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41. Such are the grounds of right which we urge; and they are sufficient according to Hellenic1 law. And may we venture to recall to your minds an obligation of which we claim the repayment in our present need, we and you being not enemies who seek one another's hurt, nor yet friends who freely give and take? [2] There2 was a time before the Persian invasion when you were in want of ships for the Aeginetan war, and we Corinthians lent you twenty: the service which we then rendered to you gave you the victory over the Aeginetans3, as the other, which prevented the Peloponnesians from aiding the Samians, enabled you to punish Samos. Both benefits were conferred on one of those critical occasions when men in the act of attacking their enemies are utterly regardless of everything but victory, [3] and deem him who assists them a friend though he may have previously been a foe, him who opposes them a foe, even though he may happen to be a friend; nay, they will often neglect their own interests in the excitement of the struggle.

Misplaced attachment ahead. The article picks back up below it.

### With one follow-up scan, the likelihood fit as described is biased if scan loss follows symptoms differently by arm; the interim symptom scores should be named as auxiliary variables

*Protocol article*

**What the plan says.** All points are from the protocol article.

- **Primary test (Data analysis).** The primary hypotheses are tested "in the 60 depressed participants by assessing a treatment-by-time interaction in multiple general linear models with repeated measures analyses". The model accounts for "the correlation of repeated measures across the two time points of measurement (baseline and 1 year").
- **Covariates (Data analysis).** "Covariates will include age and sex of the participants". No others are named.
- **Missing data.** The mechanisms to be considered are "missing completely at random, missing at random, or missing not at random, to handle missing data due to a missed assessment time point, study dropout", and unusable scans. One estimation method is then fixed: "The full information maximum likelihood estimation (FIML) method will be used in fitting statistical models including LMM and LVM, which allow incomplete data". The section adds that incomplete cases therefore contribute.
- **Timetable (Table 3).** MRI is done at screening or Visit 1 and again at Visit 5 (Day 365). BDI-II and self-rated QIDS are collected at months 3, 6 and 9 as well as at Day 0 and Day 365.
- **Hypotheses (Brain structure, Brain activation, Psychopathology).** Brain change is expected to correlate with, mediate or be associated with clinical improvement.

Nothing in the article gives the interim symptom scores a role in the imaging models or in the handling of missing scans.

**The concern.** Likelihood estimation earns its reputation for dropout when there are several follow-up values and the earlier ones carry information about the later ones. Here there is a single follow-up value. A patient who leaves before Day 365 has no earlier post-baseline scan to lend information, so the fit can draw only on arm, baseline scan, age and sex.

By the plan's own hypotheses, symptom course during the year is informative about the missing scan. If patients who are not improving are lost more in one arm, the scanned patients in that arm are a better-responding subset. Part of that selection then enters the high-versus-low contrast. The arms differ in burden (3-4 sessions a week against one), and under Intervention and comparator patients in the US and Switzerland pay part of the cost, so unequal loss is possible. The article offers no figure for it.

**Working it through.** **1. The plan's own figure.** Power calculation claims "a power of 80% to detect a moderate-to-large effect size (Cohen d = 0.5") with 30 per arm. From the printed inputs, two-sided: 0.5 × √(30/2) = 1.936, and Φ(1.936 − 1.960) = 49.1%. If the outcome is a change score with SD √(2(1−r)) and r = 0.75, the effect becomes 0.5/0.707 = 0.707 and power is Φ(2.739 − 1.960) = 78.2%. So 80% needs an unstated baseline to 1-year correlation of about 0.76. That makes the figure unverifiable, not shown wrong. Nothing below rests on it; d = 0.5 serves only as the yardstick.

1 We lent you twenty ships in the Aeginetan war.

2 B.C. 491.

3 Cp. Herod. 6.89.

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